comes to sport, they have to adapt. This is a fascinating process, especially
in the US. England and Australia have cricket, soccer and tennis, games
Indians are more than familiar with. But the US has its own distinct sports
and jock culture. Football is played with hands, shoulders and a coconut-
shaped ball, bats to ‘play ball’ are cylindrical, and defence is an extended
‘dee-fense’.

From shrugging dismissively at American sports to the point where you


start enjoying them with equal gusto, when Drew Brees, the New Orleans
Saints quarterback who was the last Super Bowl’s MVP—Most Valuable
Player, America’s great contribution to sports labels and copied all over the
world—becomes as much a personal idol as Sachin Tendulkar, is a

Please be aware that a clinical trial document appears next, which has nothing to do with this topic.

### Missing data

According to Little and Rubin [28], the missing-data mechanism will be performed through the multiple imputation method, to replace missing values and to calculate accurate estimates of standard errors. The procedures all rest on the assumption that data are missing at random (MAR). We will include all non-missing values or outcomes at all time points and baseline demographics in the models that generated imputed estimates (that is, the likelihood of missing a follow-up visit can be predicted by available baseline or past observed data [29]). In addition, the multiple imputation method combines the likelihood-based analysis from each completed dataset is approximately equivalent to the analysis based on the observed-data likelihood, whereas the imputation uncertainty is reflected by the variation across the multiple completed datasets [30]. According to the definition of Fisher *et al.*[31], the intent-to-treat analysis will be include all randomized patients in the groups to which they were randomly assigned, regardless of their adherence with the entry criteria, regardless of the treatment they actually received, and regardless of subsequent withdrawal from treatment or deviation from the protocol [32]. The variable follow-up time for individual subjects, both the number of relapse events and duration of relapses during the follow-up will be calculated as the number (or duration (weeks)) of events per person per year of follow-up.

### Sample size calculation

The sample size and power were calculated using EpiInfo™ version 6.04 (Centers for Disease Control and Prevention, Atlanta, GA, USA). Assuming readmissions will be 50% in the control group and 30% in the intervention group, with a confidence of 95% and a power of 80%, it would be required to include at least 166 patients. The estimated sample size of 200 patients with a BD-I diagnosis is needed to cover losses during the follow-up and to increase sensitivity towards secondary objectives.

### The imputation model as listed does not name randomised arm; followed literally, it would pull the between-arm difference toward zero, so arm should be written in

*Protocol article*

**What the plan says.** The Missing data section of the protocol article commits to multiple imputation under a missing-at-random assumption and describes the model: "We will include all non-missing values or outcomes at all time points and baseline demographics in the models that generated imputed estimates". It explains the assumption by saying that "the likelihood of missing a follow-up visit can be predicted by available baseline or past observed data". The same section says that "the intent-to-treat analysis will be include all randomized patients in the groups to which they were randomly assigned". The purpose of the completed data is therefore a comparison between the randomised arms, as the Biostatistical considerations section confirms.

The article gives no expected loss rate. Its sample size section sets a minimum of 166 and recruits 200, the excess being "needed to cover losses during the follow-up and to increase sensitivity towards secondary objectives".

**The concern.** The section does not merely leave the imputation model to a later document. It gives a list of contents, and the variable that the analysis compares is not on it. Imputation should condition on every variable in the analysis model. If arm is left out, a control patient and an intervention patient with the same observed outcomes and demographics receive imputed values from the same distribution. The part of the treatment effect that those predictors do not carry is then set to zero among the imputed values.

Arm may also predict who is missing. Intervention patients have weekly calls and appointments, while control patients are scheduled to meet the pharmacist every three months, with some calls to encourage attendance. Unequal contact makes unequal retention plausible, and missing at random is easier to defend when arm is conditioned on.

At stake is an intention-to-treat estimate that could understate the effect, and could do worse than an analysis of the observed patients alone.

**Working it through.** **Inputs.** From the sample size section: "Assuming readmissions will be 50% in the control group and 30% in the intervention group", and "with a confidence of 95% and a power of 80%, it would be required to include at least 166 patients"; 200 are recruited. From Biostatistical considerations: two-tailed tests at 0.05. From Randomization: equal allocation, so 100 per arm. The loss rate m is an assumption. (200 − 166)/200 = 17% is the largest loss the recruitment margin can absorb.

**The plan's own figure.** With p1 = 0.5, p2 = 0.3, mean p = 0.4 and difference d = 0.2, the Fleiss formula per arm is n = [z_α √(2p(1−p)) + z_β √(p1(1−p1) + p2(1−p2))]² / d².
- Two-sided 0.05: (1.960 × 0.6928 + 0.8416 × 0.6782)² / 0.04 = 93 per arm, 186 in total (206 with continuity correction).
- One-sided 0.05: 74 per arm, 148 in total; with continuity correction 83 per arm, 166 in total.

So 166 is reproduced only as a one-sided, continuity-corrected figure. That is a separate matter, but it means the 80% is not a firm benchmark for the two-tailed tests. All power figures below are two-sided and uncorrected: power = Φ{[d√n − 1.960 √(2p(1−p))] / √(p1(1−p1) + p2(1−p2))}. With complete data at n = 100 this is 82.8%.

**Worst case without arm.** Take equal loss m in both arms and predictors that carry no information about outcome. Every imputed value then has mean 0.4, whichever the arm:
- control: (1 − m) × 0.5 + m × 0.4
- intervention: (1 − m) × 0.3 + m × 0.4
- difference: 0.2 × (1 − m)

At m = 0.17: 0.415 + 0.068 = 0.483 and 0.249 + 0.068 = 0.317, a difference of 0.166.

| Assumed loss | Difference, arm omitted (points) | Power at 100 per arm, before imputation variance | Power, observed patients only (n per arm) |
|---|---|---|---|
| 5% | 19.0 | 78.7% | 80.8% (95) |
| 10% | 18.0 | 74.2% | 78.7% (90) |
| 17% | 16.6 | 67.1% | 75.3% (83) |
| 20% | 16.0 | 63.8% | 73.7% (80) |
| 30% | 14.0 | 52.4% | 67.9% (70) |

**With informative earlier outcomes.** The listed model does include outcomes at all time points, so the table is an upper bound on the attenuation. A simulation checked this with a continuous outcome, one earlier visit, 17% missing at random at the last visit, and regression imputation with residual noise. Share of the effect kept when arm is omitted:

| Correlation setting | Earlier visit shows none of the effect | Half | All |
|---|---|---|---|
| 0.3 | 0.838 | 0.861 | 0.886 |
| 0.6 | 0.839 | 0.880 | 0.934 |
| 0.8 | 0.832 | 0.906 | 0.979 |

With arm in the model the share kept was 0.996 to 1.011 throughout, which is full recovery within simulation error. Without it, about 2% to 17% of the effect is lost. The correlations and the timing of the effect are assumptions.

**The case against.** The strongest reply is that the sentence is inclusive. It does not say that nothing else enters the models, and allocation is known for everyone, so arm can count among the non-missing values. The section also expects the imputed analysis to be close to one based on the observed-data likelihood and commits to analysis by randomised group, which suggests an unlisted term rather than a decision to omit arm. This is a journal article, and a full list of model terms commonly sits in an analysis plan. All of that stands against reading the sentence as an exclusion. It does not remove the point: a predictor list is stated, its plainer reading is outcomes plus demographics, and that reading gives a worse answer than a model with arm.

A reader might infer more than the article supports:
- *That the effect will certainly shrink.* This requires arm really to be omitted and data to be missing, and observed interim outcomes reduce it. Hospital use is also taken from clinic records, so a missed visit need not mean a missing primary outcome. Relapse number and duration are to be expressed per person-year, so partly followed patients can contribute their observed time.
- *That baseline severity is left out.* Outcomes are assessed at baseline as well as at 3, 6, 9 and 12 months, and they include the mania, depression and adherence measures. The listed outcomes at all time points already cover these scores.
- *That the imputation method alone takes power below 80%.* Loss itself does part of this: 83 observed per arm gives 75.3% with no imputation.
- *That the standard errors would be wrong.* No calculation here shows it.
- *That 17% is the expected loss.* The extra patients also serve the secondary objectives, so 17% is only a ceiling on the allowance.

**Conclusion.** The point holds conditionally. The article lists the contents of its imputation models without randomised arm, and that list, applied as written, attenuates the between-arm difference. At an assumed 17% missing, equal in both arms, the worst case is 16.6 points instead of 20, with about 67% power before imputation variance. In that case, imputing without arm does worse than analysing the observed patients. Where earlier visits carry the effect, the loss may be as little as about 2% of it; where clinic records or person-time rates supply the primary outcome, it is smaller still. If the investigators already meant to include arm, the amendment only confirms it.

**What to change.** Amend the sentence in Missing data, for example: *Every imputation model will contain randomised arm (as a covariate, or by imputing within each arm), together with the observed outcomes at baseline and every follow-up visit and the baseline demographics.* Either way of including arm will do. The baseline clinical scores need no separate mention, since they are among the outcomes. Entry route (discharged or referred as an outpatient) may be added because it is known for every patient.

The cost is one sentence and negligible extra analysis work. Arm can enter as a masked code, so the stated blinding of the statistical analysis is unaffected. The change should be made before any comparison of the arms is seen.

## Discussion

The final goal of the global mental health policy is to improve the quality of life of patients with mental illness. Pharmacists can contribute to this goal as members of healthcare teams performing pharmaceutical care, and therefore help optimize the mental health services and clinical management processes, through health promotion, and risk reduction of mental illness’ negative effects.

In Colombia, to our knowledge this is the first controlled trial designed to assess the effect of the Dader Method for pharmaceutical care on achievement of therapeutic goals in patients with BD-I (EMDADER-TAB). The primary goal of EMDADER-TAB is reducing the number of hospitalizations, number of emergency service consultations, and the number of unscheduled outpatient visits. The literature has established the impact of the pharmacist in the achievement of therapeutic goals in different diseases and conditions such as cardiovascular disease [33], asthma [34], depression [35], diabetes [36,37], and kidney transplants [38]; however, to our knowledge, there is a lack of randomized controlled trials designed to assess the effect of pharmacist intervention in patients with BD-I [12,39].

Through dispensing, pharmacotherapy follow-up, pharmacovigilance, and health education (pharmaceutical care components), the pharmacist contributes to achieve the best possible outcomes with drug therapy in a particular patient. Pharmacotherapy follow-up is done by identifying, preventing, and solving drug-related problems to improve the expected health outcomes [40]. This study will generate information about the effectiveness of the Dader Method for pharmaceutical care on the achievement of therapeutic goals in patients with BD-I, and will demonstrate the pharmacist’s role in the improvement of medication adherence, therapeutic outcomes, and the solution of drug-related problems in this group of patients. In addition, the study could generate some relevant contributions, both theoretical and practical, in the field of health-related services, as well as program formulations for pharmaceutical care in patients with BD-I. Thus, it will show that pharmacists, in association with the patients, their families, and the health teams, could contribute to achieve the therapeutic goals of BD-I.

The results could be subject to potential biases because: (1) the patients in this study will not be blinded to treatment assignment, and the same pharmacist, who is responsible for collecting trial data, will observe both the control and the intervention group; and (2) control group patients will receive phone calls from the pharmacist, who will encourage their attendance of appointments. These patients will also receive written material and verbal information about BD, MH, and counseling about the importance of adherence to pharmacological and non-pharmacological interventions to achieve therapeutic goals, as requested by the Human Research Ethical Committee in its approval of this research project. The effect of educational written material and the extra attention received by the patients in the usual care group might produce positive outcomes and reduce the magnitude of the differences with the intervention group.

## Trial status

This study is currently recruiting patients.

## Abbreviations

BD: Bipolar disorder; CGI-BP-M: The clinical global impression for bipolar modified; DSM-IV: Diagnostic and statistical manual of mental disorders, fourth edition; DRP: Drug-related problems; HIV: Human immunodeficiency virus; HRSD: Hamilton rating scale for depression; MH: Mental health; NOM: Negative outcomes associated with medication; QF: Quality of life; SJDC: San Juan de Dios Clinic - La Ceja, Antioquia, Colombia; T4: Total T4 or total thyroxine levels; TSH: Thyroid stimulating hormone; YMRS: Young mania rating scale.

transformation that takes place in stages. The first phase is painful. This is
when the Indian sports scene, also called cricket, is sorely missed.

“A serious component of my happiness was missing in those early days. It


was tough,” says Atul Kulkarni, 31, a PhD student at the University of
Illinois in Urbana-Champaign, near Chicago. He grew up in Pune watching
cricket, tennis, soccer and Formula 1 racing. He knew that once in the US,
he would be cut off from cricket. But at least he would be part of a thriving
tennis scenario, the US having produced many Hall of Famers, including
his favourite, Pete Sampras. “I thought I would get to play, follow, and
easily find folk to talk about tennis, if not cricket,” says Kulkarni.
“Unfortunately, tennis is not that big here. That was a big disappointment.”

Like many other Indians, Jayant Bodas sacrificed his sleep to get a fix of
cricket in his initial days in the US. Originally from Amravati, Maharashtra,
and now in Louisville, Kentucky, this professional in his late 30s watched